Asheville’s local hero is a man they once shunned.
Born October 3rd 1900, Thomas Clayton Wolfe’s literary production includes four lengthly novels and a number of shorter works. Most of the characters and story were derived from life around him — so much so that local Ashevillians easily recognized themselves in the stories. While this caused some consternation when his first novel came out, some years later he was given the warm welcome he deserved.
Enter the lobby and get a ticket for the guided tour. It’s offered once an hour, and you’ll depart from the lobby at 30 minutes past the hour. If you arrive early or just miss it, there’s a large room of exhibits and a twenty-minute video to watch, both of which document the man’s life.
From American artist Connie Bostic, A Thorn of Memory, these oil-on-birch panels are the artist’s interpretations of Thomas Wolfe quotes.
To be clear, this isn’t quite the all-American family here. The tour guide speaks little of Thomas’ father, but goes on about his mother’s speculative real-estate business. The house you’ll tour is exhibit A in that business — a boarding house named the ‘old Kentucky home’ where Thomas lived until he left for college. If you watched the twenty-minute video comprised of period photographs and typewritten pages before starting the tour, the house may feel like a review of sorts.
What’s only mentioned in passing in the video is his mother’s ambitions towards speculating in real estate. This boarding house, for about $1 a day in the early 20th century, was on the low-end of what was available in the area. Instead of going towards significant upkeep, money went to expanding the house and to future real estate deals.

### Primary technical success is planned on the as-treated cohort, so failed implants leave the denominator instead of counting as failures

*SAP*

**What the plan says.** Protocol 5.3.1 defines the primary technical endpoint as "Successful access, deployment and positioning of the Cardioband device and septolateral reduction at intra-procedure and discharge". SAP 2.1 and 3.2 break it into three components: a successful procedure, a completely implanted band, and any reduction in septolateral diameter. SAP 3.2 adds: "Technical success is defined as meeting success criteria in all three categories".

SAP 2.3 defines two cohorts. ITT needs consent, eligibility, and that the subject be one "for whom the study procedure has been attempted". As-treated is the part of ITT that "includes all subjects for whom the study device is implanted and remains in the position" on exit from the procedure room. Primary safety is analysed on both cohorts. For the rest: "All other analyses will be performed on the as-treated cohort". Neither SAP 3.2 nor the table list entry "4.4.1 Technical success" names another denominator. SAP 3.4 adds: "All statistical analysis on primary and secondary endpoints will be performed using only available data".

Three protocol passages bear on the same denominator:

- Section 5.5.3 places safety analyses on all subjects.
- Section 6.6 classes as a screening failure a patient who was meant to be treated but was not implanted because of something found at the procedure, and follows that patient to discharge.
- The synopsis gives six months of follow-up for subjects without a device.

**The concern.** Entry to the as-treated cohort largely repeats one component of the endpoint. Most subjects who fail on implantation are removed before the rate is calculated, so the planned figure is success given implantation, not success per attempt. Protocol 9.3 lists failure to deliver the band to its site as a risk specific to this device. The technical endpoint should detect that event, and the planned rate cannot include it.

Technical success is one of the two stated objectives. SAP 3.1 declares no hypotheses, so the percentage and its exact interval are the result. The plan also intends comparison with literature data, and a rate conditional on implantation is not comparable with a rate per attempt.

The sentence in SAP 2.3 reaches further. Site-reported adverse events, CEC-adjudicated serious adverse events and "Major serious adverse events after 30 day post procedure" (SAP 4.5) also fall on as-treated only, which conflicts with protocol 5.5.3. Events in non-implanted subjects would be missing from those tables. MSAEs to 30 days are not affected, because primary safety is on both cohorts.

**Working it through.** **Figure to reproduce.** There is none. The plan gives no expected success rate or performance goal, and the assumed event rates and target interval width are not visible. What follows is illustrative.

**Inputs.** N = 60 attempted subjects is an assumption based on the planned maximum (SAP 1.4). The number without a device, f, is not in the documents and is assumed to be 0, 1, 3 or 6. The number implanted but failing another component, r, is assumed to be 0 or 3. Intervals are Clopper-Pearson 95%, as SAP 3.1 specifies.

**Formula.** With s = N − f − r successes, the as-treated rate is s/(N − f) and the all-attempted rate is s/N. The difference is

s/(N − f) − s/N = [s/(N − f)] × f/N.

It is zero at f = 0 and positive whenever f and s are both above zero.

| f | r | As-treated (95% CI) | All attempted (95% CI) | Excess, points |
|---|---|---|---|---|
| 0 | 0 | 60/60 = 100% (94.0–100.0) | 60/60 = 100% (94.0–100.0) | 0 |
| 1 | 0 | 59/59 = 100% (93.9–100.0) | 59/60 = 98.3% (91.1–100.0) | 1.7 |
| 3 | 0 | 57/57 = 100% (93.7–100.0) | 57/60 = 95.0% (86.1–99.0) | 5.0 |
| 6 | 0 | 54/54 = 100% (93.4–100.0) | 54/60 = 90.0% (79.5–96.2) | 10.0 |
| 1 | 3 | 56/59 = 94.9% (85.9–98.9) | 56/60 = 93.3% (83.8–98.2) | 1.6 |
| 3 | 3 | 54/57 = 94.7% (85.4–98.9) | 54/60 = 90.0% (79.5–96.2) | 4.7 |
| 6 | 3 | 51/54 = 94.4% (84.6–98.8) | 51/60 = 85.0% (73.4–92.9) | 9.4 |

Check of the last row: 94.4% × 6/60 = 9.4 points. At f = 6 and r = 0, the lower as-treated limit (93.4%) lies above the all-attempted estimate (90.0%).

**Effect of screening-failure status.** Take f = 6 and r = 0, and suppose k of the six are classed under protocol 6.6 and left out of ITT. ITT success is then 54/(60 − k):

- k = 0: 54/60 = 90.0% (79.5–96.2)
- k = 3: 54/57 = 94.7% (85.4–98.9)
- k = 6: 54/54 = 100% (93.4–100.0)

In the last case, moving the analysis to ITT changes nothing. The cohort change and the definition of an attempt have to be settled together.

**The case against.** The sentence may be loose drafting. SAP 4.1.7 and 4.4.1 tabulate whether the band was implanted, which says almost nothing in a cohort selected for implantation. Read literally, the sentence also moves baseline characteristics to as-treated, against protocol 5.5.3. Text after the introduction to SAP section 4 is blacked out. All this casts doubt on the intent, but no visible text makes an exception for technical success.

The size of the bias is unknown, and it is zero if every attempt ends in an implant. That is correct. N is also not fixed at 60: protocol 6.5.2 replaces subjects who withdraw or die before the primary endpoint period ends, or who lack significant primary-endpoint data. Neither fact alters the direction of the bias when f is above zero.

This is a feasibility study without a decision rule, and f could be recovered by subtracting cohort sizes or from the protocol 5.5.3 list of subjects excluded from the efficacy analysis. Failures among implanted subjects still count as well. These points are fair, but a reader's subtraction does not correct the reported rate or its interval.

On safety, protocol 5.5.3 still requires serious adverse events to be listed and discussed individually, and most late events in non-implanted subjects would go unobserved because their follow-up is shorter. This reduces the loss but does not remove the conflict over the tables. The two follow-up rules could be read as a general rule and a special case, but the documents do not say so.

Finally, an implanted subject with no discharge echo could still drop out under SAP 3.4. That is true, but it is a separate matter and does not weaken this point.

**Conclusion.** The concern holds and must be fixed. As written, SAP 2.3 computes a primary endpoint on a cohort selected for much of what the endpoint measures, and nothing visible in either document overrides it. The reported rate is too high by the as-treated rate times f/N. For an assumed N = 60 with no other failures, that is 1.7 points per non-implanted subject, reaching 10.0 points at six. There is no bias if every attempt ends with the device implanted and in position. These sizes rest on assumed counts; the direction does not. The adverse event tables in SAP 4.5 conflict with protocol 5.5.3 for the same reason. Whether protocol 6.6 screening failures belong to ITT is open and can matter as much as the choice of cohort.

A part of the kitchen. Once you get past the dining room, things are as they were nearly a century ago — arson damaged the dining room and a portion of the house, though you’d never know by looking at it now.
Your dollar back in the 20th century wouldn’t have got you much — a bed or cot, some basic food, but very little in the way of privacy.
One of the sun rooms, complete with an early 20th century paper on display.
One of the nicer-looking bedrooms — but there was no guarantee which room you’d get!
It looks almost small from the outside, but this is one fairly large house. To be clear, The tour guide is very knowledgeable, and he’ll sprinkle in a tidbit or three about how a particular room inspired a similar room in one of Thomas Wolfe’s books.
Whether you go before or after, ensure the museum is part of your visit. Consider the house the authentic side, the museum the side more focused on Thomas himself. The museum is great for showing the various places where he lived and some of his personal belongings, while the info panels essentially repeat the video.
In case you can’t read the text, this was a doorstop made by W.O. Wolfe (Thomas’ father) for Julia Westall (his mother) as a Christmas present. Three weeks later, they were married… That must’ve been some doorstop…
As a lookback on a semi-famous writer you’ve probably never heard of, it’s a fine addition to your Asheville itinerary. The tour guide is great, the house as authentic as it gets, and it feels like you’re stepping back in time.
Next up: exploring downtown Asheville.
Name: Thomas Wolfe House / Thomas Wolfe Memorial
Address: 52 N. Market Street, Asheville, NC, 28806 (GPS: 35.597638,-82.550853)
Directions: Get on I-240 East in Asheville, then get to exit 5A. Turn left onto Broadway, then the 3rd left onto Woodfin. Take the 1st right on North Market, and look for the memorial on your left. Free parking for customers.
Hours: 9am-5pm — Guided tours start hourly at half-past the hour.
Admission: $5 USD
Phone: (828) 253–8304